Wednesday, March 2, 2016

Bleeding Disorders Awareness Month - Drawing a Bigger Circle

For the life of a creature is in the blood...
~ Leviticus 17:11a, NIV ~


I can remember being in Wisconsin Dells at a family retreat when my children were quite young.  Another mother, raising a child with a different bleeding disorder, shared with me that I was the first mother of a child with hemophilia who had treated her as my equal in the community.  Honestly, I was shocked.  Why would I exclude another family whose child was facing a similar battle?  In fact, I felt blessed by comparison because I had preventative, at-home treatment for my son's hemophilia, whereas this other parent didn't have that for her child.

For the majority of my son's nearly 16 years of life, I have watched our national community label most of their efforts as "hemophilia awareness" or "hemophilia advocacy."  This has made it more difficult for individuals with other bleeding disorders to be heard or understood.  Families living with diagnoses like thalassemia, Factor V Leiden disorder, or sickle cell disorder didn't even to seem to have a seat at the table.

A couple of years ago, there was a glimmer of hope from our part of the country as the Hemophilia Federation of Illinois led the way in renaming itself as the Bleeding Disorders Alliance of Illinois.  That was a great stride forward in uniting our regional community.

This year, an even more significant breakthrough has been made!  Traditionally, March has been known as "Hemophilia Awareness Month."  Designated as "National Hemophilia Month" in a proclamation by President Ronald Reagan in 1986, the community has used the month to build awareness and support. This year, with the full encouragement and support of both the Hemophilia Federation of America and the National Hemophilia Foundation, the U.S. Department of Health and Human Services has recognized for the first time as a National Health Observance, March as Bleeding Disorders Awareness Month.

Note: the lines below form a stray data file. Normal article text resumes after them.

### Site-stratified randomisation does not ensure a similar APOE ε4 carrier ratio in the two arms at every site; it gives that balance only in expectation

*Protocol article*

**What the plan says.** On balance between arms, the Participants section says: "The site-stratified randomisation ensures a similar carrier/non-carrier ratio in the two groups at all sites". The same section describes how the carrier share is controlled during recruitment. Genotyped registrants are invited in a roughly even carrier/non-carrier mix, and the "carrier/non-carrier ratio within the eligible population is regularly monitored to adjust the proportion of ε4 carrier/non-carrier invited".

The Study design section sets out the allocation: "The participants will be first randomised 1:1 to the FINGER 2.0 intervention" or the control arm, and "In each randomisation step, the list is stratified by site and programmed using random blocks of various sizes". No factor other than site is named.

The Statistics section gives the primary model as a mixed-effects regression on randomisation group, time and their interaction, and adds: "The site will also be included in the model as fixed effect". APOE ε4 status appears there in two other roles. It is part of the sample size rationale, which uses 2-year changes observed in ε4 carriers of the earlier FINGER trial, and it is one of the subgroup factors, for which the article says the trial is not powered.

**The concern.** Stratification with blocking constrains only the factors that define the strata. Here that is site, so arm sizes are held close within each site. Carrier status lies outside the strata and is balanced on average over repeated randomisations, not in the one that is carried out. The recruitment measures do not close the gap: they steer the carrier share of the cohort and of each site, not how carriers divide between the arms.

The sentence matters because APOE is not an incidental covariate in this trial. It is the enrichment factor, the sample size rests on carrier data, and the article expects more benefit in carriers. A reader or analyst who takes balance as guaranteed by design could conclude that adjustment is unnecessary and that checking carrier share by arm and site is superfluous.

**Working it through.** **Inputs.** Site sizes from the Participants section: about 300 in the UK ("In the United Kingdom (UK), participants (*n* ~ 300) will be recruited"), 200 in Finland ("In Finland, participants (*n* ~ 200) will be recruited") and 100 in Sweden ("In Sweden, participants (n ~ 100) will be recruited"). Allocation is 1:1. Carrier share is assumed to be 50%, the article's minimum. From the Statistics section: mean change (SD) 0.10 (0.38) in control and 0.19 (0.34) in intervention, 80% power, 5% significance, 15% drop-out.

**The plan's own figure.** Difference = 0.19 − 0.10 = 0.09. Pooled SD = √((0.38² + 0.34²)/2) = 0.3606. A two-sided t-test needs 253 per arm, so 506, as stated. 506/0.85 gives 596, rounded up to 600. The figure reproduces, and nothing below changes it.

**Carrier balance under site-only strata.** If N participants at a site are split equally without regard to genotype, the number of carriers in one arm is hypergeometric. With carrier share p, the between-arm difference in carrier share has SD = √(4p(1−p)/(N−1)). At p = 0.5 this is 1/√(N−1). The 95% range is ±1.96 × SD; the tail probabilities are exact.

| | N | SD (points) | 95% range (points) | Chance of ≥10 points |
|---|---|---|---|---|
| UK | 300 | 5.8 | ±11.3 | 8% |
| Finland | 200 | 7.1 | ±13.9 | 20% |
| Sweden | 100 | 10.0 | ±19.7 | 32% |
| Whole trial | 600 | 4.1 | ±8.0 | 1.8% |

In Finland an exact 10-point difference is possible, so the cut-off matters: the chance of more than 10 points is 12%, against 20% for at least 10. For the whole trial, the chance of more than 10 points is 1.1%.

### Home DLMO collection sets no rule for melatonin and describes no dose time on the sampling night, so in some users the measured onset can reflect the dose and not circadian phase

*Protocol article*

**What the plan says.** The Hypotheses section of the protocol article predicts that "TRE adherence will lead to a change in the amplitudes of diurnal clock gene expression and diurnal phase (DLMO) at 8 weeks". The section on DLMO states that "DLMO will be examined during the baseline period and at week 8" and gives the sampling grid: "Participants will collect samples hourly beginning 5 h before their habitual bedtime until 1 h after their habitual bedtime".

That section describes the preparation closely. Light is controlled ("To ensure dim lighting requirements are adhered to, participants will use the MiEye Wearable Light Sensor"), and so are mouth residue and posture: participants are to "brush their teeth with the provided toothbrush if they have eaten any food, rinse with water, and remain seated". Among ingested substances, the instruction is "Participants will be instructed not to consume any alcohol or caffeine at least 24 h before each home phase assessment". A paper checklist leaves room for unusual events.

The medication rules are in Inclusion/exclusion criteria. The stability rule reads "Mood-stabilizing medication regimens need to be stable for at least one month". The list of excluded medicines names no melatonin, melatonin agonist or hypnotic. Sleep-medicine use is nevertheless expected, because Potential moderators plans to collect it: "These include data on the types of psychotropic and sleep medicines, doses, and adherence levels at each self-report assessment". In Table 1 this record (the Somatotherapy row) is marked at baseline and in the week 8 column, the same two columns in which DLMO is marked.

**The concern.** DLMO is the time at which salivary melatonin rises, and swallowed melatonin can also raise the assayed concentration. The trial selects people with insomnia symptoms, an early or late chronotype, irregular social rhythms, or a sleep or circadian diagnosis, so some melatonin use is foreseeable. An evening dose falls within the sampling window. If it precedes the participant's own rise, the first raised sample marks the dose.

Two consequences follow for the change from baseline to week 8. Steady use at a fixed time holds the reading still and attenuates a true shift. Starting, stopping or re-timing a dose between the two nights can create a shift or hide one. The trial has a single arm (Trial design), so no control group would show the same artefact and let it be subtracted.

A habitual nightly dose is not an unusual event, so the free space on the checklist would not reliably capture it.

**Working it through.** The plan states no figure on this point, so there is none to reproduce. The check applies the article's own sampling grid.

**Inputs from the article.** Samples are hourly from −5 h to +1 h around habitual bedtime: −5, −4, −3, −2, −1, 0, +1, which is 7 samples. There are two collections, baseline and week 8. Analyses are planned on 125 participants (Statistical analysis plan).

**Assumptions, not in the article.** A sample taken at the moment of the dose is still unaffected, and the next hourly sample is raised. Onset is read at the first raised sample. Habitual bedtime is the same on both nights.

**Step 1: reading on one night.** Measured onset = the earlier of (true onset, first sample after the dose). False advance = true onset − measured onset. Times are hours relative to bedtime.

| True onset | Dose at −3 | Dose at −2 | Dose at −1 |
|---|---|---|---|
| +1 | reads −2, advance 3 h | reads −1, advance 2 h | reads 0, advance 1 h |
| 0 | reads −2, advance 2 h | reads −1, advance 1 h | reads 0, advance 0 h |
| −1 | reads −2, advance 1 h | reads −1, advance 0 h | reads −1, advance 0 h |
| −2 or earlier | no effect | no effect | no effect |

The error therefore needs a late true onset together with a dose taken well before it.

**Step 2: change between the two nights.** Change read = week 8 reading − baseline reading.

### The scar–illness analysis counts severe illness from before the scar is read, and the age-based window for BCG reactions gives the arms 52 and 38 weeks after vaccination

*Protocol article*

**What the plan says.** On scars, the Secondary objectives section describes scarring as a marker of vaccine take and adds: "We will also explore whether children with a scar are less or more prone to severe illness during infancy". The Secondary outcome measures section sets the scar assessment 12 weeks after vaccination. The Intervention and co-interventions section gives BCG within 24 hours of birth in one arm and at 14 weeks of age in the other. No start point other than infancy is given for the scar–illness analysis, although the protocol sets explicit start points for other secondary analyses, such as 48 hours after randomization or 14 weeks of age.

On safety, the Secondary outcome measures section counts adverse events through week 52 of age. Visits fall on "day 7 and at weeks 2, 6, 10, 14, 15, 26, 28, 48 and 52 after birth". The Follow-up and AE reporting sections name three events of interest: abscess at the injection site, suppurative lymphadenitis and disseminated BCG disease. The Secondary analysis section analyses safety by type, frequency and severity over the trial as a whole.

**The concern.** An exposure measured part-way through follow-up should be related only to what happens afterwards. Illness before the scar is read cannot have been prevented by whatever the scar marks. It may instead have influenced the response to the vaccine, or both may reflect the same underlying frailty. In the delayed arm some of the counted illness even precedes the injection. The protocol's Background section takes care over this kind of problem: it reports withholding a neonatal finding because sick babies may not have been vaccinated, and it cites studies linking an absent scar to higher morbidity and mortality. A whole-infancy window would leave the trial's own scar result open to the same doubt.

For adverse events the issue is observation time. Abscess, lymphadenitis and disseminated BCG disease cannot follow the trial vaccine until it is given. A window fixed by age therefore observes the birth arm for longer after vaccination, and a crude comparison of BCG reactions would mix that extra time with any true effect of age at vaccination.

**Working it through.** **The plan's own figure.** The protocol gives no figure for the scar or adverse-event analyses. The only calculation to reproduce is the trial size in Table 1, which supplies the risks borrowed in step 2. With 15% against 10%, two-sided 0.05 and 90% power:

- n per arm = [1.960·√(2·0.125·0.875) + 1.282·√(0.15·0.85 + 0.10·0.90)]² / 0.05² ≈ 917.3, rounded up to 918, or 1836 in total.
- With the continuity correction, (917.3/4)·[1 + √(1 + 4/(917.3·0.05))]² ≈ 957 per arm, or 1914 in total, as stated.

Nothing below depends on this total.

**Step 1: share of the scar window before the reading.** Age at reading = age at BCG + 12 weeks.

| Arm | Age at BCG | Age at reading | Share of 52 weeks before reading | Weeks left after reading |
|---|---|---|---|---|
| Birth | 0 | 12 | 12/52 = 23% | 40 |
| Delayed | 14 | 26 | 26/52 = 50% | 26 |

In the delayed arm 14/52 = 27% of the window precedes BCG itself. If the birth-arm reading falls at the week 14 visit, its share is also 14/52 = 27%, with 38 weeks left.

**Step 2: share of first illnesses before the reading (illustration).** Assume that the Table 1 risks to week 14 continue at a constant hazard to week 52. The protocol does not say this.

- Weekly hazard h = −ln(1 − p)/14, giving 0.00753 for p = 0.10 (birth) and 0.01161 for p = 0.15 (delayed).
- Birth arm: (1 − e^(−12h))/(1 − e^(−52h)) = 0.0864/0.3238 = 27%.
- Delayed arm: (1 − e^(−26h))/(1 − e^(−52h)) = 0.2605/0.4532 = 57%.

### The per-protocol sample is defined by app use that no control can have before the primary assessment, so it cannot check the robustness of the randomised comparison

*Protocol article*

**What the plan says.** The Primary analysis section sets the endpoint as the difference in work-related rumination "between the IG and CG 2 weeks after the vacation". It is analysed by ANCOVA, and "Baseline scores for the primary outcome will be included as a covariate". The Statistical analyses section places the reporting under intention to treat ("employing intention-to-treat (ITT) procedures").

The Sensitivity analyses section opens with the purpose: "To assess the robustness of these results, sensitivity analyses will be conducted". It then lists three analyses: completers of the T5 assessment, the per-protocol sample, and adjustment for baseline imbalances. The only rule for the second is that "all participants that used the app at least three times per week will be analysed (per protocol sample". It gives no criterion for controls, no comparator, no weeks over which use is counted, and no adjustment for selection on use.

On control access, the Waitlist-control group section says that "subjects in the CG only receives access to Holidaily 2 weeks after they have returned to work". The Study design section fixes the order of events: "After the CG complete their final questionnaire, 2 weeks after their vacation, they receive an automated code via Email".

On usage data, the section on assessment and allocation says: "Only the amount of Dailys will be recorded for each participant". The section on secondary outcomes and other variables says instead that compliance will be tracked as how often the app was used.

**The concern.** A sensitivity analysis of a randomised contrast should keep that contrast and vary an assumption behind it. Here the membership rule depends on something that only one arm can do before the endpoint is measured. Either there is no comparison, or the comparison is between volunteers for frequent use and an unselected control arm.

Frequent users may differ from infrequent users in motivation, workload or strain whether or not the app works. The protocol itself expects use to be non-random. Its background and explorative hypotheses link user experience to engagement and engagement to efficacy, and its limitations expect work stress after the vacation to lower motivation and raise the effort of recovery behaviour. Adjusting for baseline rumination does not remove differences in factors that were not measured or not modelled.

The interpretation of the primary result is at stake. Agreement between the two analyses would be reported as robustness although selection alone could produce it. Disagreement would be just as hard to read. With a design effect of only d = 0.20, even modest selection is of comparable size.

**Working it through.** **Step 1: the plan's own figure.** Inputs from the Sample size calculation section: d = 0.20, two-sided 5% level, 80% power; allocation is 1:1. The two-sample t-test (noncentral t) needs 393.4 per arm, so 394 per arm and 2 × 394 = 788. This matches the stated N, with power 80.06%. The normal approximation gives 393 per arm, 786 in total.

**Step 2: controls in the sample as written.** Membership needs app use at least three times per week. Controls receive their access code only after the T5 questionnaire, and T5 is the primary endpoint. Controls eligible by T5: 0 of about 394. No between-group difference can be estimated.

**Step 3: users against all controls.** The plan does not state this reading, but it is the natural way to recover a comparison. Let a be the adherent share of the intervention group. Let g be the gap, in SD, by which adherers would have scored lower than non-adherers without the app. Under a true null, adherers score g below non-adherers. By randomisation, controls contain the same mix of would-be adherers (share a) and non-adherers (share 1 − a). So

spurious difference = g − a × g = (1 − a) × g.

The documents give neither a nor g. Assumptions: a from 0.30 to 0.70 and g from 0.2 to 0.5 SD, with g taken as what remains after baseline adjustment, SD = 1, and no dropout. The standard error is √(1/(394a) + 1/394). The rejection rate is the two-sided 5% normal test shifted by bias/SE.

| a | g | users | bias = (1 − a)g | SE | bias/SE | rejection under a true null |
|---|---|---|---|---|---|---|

There is power in numbers!


What this new designation means is increased awareness and engagement for all.  While there may only be approximately 17,000 nationwide who are diagnosed with hemophilia, it is estimated that as much as 1% of the total population may have Von Willebrand Disease. Bleeding disorders awareness means that we can bring more attention to the public regarding symptoms such as repeated bruising larger than a quarter, or heavy, painful menstrual cycles.  This means better care for people who may not otherwise realize they have a bleeding disorder.  It also brings a broader discussion of the challenges in living with these diagnoses.

Snappin' Ministries serves parents and caregivers raising children with all of these various bleeding disorders (as well as many other diagnoses), so it thrills me to see leadership that draws a more inclusive circle.  That is what Jesus did.  He realized and still reminds us that we have more in common than we do apart.  Our humanity thrives on mutual support.

I encourage you to educate yourself during the month of March, for your sake and for the sake of supporting others.  Some great places to start:


May you find yourself in this year's wider circle, raising awareness for those who face the life-or-death challenges involved in the blood.

PRAY:  LORD, You have taught us that there is life in the blood.  Help us to unite in our humanity to support those with issues of the blood during the month of March and beyond.


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